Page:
It might be pointed and concise, florid and lengthy, or a deduction drawn from long silence. But regardless of form, all writers, at some point, experience the pain of rejection.
After submitting a finished manuscript, a lengthy proposal, a thorough accounting of marketability, and an engaging query, authors who receive rejections are unsurprisingly disappointed, confused, and irritated.
But traditional publishers reject manuscripts for a variety of reasons. Publishing is a numbers game, and as such, submission takes on the chanciness of a gamble. Standard metrics are hard to come by, but anecdotal reports from acquisitions editors and agents suggest that traditional publishers accept less than two percent of manuscripts received.
Although publishing insiders and consultants agree that authors with strong, complete manuscripts move to the top of the slush pile, even strong, complete manuscripts are rejected.
Why? Typically because of timing or fit.
Timing, broadly conceived, might refer to the time of year a publisher receives a query, the current titles a publisher has planned for the upcoming year, the previous titles a publisher has already published, the timeliness of the subject under discussion, and more.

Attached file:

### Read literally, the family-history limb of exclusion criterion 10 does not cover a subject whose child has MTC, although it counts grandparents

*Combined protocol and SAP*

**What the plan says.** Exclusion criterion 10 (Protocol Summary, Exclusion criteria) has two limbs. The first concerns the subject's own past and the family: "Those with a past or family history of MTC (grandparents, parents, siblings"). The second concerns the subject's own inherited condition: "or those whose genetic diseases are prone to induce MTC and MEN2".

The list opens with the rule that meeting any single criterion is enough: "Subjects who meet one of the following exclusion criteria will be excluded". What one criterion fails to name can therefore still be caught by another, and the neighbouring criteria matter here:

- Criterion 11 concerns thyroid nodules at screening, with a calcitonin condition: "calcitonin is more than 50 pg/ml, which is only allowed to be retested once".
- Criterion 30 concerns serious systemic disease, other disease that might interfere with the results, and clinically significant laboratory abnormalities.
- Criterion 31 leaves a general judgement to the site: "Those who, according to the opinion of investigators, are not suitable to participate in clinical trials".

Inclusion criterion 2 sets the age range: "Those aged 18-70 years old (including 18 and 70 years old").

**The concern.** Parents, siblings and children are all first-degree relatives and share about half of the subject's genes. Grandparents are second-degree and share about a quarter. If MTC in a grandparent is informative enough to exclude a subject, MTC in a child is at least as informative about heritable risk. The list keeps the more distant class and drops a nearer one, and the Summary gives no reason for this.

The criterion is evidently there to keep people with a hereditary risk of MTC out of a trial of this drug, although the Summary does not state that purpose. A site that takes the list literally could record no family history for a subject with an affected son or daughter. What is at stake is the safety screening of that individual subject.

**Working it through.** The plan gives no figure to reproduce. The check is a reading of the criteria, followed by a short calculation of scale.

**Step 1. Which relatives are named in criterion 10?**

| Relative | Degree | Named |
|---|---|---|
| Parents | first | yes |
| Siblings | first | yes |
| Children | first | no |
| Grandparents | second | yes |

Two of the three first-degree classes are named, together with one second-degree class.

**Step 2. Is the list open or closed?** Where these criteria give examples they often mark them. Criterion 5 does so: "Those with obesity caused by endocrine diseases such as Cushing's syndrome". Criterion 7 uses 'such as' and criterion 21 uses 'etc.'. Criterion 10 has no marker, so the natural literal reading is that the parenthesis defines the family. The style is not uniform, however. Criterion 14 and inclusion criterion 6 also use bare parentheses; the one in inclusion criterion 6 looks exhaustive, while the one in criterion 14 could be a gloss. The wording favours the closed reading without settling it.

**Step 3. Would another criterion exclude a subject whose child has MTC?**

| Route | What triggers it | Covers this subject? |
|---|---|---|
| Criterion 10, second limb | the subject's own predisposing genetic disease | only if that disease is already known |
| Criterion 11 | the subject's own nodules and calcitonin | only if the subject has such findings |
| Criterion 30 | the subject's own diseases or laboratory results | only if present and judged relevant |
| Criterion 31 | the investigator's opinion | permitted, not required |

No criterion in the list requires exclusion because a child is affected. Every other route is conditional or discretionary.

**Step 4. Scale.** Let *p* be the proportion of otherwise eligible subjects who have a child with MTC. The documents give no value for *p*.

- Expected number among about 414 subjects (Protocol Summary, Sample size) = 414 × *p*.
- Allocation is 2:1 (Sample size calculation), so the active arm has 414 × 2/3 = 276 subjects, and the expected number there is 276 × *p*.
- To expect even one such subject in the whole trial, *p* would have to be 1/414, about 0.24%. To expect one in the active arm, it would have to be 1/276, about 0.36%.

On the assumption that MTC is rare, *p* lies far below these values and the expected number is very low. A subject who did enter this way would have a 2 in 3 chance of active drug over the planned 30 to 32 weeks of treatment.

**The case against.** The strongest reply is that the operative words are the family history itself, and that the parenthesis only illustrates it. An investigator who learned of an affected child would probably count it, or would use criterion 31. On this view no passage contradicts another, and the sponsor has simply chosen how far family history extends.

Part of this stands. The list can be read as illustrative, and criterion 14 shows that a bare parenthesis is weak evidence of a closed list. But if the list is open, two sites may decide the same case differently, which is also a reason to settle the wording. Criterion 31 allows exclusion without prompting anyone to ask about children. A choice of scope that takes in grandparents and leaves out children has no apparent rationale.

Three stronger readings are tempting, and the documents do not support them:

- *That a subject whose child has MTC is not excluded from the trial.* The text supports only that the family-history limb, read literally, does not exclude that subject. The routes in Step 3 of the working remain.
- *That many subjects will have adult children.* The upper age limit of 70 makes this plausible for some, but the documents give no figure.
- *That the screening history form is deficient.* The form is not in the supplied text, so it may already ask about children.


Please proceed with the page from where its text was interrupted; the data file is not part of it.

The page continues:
For example, a publisher might reject a manuscript because its topics are covered in a book already in production or because its topics were treated in an already published book that failed to meet publisher expectations.
Fit functions similarly. A publisher might reject a manuscript because it doesn’t fit the publisher’s production schedule, because it doesn’t fit the publisher’s profile (often represented through a backlist), or because it doesn’t fit the moment.
Rejection is common, but it’s (obviously, and appropriately), not easy to accept. After the wrenching work of producing a manuscript, rejection sometimes can feel like an obliteration.
Hedge your bets by producing a strong, complete, and relevant manuscript; researching your publisher’s backlist to determine fit; and articulating your manuscript’s relevance nine to 12 months into the future.
Rejection may require suffering, but suffering can foster endurance: Sometimes, the pain of rejection can help produce the conditions for acceptance.